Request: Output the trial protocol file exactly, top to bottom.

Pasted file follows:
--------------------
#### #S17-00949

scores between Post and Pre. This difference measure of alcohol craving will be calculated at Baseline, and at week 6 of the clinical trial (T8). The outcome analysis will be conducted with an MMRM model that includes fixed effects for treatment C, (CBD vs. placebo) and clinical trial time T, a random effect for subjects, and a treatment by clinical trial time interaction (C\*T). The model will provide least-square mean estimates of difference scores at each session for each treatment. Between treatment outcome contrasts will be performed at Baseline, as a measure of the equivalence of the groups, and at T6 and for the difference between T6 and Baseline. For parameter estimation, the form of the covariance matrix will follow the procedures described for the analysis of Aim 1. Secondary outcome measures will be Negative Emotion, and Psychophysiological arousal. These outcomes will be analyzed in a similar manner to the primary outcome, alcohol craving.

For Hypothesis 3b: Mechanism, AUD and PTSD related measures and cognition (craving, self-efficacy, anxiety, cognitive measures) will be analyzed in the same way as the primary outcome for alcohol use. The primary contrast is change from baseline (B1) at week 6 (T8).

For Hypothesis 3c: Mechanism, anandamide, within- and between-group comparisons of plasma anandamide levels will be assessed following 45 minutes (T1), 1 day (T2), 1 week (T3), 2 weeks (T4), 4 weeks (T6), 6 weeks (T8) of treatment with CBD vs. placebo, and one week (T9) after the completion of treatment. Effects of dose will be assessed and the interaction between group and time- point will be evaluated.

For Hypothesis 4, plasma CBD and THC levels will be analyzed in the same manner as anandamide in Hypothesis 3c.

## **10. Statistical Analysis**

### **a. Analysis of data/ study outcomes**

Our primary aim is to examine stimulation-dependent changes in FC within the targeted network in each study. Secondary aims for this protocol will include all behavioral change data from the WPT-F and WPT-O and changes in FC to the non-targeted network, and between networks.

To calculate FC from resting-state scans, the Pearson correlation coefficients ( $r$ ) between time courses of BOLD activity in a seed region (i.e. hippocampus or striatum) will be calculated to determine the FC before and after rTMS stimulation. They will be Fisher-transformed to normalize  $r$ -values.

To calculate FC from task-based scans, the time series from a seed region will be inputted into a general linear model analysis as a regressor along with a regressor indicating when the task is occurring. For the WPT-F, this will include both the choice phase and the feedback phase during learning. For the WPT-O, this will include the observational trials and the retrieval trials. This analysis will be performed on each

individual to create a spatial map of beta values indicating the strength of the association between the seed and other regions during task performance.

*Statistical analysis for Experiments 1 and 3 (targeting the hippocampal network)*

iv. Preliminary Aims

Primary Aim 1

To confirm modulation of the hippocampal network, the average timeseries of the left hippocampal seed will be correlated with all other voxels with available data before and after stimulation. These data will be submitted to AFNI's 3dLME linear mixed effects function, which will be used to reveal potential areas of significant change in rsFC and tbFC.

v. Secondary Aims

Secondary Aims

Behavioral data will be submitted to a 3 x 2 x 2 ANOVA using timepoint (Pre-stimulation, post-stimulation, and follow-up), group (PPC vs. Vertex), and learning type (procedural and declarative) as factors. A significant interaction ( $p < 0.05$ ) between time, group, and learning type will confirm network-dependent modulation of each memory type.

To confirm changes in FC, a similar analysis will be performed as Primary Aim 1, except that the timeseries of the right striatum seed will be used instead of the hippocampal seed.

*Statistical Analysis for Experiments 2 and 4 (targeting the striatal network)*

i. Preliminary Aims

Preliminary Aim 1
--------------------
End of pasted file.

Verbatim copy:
#### #S17-00949

scores between Post and Pre. This difference measure of alcohol craving will be calculated at Baseline, and at week 6 of the clinical trial (T8). The outcome analysis will be conducted with an MMRM model that includes fixed effects for treatment C, (CBD vs. placebo) and clinical trial time T, a random effect for subjects, and a treatment by clinical trial time interaction (C\*T). The model will provide least-square mean estimates of difference scores at each session for each treatment. Between treatment outcome contrasts will be performed at Baseline, as a measure of the equivalence of the groups, and at T6 and for the difference between T6 and Baseline. For parameter estimation, the form of the covariance matrix will follow the procedures described for the analysis of Aim 1. Secondary outcome measures will be Negative Emotion, and Psychophysiological arousal. These outcomes will be analyzed in a similar manner to the primary outcome, alcohol craving.

For Hypothesis 3b: Mechanism, AUD and PTSD related measures and cognition (craving, self-efficacy, anxiety, cognitive measures) will be analyzed in the same way as the primary outcome for alcohol use. The primary contrast is change from baseline (B1) at week 6 (T8).

For Hypothesis 3c: Mechanism, anandamide, within- and between-group comparisons of plasma anandamide levels will be assessed following 45 minutes (T1), 1 day (T2), 1 week (T3), 2 weeks (T4), 4 weeks (T6), 6 weeks (T8) of treatment with CBD vs. placebo, and one week (T9) after the completion of treatment. Effects of dose will be assessed and the interaction between group and time- point will be evaluated.

For Hypothesis 4, plasma CBD and THC levels will be analyzed in the same manner as anandamide in Hypothesis 3c.

## **10. Statistical Analysis**

### **a. Analysis of data/ study outcomes**

Our primary aim is to examine stimulation-dependent changes in FC within the targeted network in each study. Secondary aims for this protocol will include all behavioral change data from the WPT-F and WPT-O and changes in FC to the non-targeted network, and between networks.

To calculate FC from resting-state scans, the Pearson correlation coefficients ( $r$ ) between time courses of BOLD activity in a seed region (i.e. hippocampus or striatum) will be calculated to determine the FC before and after rTMS stimulation. They will be Fisher-transformed to normalize  $r$ -values.

To calculate FC from task-based scans, the time series from a seed region will be inputted into a general linear model analysis as a regressor along with a regressor indicating when the task is occurring. For the WPT-F, this will include both the choice phase and the feedback phase during learning. For the WPT-O, this will include the observational trials and the retrieval trials. This analysis will be performed on each

individual to create a spatial map of beta values indicating the strength of the association between the seed and other regions during task performance.

*Statistical analysis for Experiments 1 and 3 (targeting the hippocampal network)*

iv. Preliminary Aims

Primary Aim 1

To confirm modulation of the hippocampal network, the average timeseries of the left hippocampal seed will be correlated with all other voxels with available data before and after stimulation. These data will be submitted to AFNI's 3dLME linear mixed effects function, which will be used to reveal potential areas of significant change in rsFC and tbFC.

v. Secondary Aims

Secondary Aims

Behavioral data will be submitted to a 3 x 2 x 2 ANOVA using timepoint (Pre-stimulation, post-stimulation, and follow-up), group (PPC vs. Vertex), and learning type (procedural and declarative) as factors. A significant interaction ( $p < 0.05$ ) between time, group, and learning type will confirm network-dependent modulation of each memory type.

To confirm changes in FC, a similar analysis will be performed as Primary Aim 1, except that the timeseries of the right striatum seed will be used instead of the hippocampal seed.

*Statistical Analysis for Experiments 2 and 4 (targeting the striatal network)*

i. Preliminary Aims

Preliminary Aim 1